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What is the 7 Metre rule for Japanese knotweed? [2023]

What is the 7 Metre rule for Japanese knotweed? Find out about the change to the 7-meter rule for Japanese knotweed. (Fallopia japonica). It refers to the distance that the underground rhizomes (stems) of the plant can extend from the visible growth. The rhizomes can extend up to 7 meters horizontally from the main stem and can on occasion grow to a depth of 2 to 3 meters. This means that the plant can spread underground to a distance of up to 7 meters from the visible growth. This makes it difficult to eradicate.

This 7 meters rule has been previously used by professionals. It was used to determine the extent of the infestation and the area that needs to be treated. It’s important to note that the 7-meter rule for Japanese knotweed was a general guideline. It would vary depending on the specific conditions of the site.

The new 3-meter rule

The 7-meter rule has not been superseded by the 3-meter rule when it comes to Japanese knotweed. Moreover refers to the legal requirement in the UK for property owners to control the spread of the plant within a 3-meter radius of their property boundary. This is based on the assumption that Japanese knotweed roots now only typically extend up to 3 meters from the visible plant, and that controlling the plant within this zone can prevent it from spreading further onto neighbouring properties. It’s worth noting Failure to comply with this regulation can result in legal action and potential financial penalties. It is important for property owners to properly identify and manage Japanese knotweed on their land to prevent its spread and protect the local environment.

Japanese Knotweed Management categories (Table 1) is below.

 

 

A

 

Management Category

If knotweed is present on the property and has caused visible damage to a structure, it is recommended that a specialist report is obtained and a suitable remedial plan is agreed upon before applying for a mortgage. However, if you are not seeking a mortgage, it is advisable to consult a specialist remediation contractor for advice on appropriate action.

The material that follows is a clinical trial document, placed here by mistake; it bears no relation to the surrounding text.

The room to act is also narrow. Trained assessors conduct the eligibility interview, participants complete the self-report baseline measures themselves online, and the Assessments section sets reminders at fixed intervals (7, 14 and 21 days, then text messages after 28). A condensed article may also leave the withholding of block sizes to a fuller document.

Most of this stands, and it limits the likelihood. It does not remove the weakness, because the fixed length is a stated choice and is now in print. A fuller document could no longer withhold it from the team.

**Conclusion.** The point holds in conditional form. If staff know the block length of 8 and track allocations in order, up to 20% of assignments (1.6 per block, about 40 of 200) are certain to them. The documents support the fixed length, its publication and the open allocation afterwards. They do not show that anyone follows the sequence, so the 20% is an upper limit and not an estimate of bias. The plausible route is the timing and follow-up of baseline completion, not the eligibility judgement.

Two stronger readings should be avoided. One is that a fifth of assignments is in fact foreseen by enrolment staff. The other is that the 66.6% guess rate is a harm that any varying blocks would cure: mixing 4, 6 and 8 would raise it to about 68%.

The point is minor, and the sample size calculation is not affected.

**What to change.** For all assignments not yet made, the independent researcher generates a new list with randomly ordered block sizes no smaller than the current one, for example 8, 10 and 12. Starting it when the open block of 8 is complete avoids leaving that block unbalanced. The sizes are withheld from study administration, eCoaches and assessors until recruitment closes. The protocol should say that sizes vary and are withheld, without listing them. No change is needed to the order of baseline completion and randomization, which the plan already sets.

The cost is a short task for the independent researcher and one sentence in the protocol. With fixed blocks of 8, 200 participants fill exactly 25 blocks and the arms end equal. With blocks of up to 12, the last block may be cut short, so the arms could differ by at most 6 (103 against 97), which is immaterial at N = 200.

B

Management Category

If knotweed is present on the property and it is not causing material damage to a structure but is likely to prevent the use of or restrict access to amenity space, it is recommended that a specialist report is obtained and a suitable remedial plan is agreed upon before applying for a mortgage. However, if you are not seeking a mortgage, it is advisable to consult a specialist remediation contractor for advice on appropriate action.

 

C

Management Category

If knotweed is present on the property and it is not causing any material damage to a structure, and it is not affecting access to or use of amenity space, there is no need for mortgage retention. However, it is advisable to consult a specialist remediation contractor for advice on appropriate management if you are not seeking a mortgage.

 

D

Management Category

If knotweed is present off-site within 3m of the subject property boundary, it is recommended that there should be no mortgage retention except in exceptional circumstances. However, if you are not seeking a mortgage, it is advisable to consult a specialist remediation contractor to

advise on possible encroachment and appropriate management.

You can get into serious trouble

If you knowingly let Japanese knotweed spread from your garden to your neighbour’s property. You could be held liable for the damage caused and may face legal action. In the UK, for example, Japanese knotweed is classified as a “controlled waste” under the Environmental Protection Act 1990. Moreover, it is an offense to cause or allow the plant to spread to the wild or neighbouring properties. If a neighbour can prove that the Japanese knotweed originated from your property, you may be liable for the cost of removing the plant and any damage caused by its growth. Such as damage to foundations, walls, and drains. Failure to take action to control the spread of Japanese knotweed can also result in legal action by local authorities or other organizations responsible for environmental protection.

It’s important to remember that Japanese Knotweed is an invasive species. It requires professional treatment and management to prevent further spread and damage.

Feel free to Contact Stephen our PCA Accredited surveyor if you would like a survey